World War One affected everyone living in Birmingham whether at home or serving on the front line. Our new exhibition Voices of War looks at the impact the war had on the lives of people from all walks of life, age and background.
Birmingham in the early twentieth century was a booming industrial centre. It attracted people from many countries for the opportunities for work. Birmingham had a small but significant Black community which we can see glimpses of in the archives. We know that in there were groups of African American entertainers who would regularly tour the UK. Some entertainers made their permanent home in Birmingham where there were plenty of employment opportunities available.
More details about the black community can be frustratingly hard to discover however. Can you help us add any more information about lives of black people in Birmingham in the early twentieth century or before?
Men such as Frederick Johnson of Small Heath would be expected to “do their bit”. Frederick Johnson served in the Small Heath Home Defence Corps who would be the first line of defence in the event of a German invasion. Unfortunately we do not know anything else about Frederick other than his name and two photographs of him as part of the Corps.
The First World War brought about great changes in the lives of many women who lived in Birmingham. opportunities to for paid and voluntary employment opened up as many of the jobs previously held by men were taken on by women. The workforce of the industrial giants mushroomed: BSA employed around 3,000 workers in 1914 and by 1918 they had 13,000 on the books. The Austin works at Longbridge employed 2,000 at the outset of the war which went up to an astonishing 20,000 by 1918. Kynoch, another well-known Birmingham firm, also employed a large workforce – many of whom were women – to feed the demand for armaments.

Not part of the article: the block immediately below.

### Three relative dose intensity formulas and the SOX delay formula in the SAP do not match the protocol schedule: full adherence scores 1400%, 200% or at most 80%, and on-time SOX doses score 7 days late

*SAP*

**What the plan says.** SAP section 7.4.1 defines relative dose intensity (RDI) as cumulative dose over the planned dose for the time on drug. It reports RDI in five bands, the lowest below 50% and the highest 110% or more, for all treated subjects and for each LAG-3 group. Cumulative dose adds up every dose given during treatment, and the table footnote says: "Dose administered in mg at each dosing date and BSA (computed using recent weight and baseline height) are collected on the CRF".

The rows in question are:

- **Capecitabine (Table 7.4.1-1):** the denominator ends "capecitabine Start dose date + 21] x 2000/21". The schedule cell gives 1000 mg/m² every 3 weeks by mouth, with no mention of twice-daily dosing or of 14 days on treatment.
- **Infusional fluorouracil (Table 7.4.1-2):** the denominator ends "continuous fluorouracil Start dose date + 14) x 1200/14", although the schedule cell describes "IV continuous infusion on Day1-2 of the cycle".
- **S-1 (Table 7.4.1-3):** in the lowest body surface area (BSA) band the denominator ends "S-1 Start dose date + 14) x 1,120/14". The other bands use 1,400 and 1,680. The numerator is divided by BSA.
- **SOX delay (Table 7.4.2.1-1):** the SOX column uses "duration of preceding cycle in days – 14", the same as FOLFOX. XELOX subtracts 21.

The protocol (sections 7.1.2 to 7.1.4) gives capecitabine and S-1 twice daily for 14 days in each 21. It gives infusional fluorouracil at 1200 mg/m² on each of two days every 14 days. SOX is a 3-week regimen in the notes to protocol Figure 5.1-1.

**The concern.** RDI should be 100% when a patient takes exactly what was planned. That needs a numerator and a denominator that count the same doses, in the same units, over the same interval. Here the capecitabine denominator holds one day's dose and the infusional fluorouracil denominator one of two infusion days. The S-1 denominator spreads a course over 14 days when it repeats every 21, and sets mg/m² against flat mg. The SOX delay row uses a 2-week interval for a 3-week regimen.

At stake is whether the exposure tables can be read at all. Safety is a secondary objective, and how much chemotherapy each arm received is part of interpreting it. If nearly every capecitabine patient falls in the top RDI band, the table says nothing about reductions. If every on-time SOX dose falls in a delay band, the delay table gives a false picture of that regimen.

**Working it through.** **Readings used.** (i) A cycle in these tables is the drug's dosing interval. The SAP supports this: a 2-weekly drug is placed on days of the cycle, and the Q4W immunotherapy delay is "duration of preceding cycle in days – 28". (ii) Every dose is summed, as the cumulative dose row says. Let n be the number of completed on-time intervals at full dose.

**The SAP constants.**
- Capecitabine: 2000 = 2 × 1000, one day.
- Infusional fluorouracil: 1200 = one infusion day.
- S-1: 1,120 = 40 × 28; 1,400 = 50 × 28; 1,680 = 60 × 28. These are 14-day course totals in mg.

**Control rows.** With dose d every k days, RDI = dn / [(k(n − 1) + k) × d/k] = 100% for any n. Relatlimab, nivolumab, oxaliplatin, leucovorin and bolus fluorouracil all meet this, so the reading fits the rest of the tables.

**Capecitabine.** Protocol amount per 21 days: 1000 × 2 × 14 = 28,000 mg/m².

This image shows a black woman on a Kynoch carnival float taking part in victory celebrations. Perhaps she was one of the many women who did their bit making munitions for the soldiers at the front.
The contribution of troops from all parts of the Empire was recognised by everyone and reported in the local press. Over a million Indian troops were involved in the First World War effort – many giving their lives for a country that was not their own.
The press often relied on stereotypes in their reporting of these contributions.
Children too were a key part of the war effort. Every child would probably know a family member or teacher who went to fight. Schools were at the forefront of campaigns to raise funds for the war effort and children were actively encouraged to think about how they could play their part.
This class at Nelson Street School in Ladywood, pictured here in 1913, would have been expected to play a part in raising funds.
These little girls, including the girl on the second to back row who was part of Birmingham’s small but growing black community, would have helped raise money and knit “comforts” (socks, scarves, balaclavas etc) for men at the front.
The Voices of War exhibition looks at a whole variety of experiences of Birmingham’s people in World War One – why not come to the Library of Birmingham Gallery to explore more. The exhibition runs until the end of December 2014.
Rachel MacGregor, Collections Curator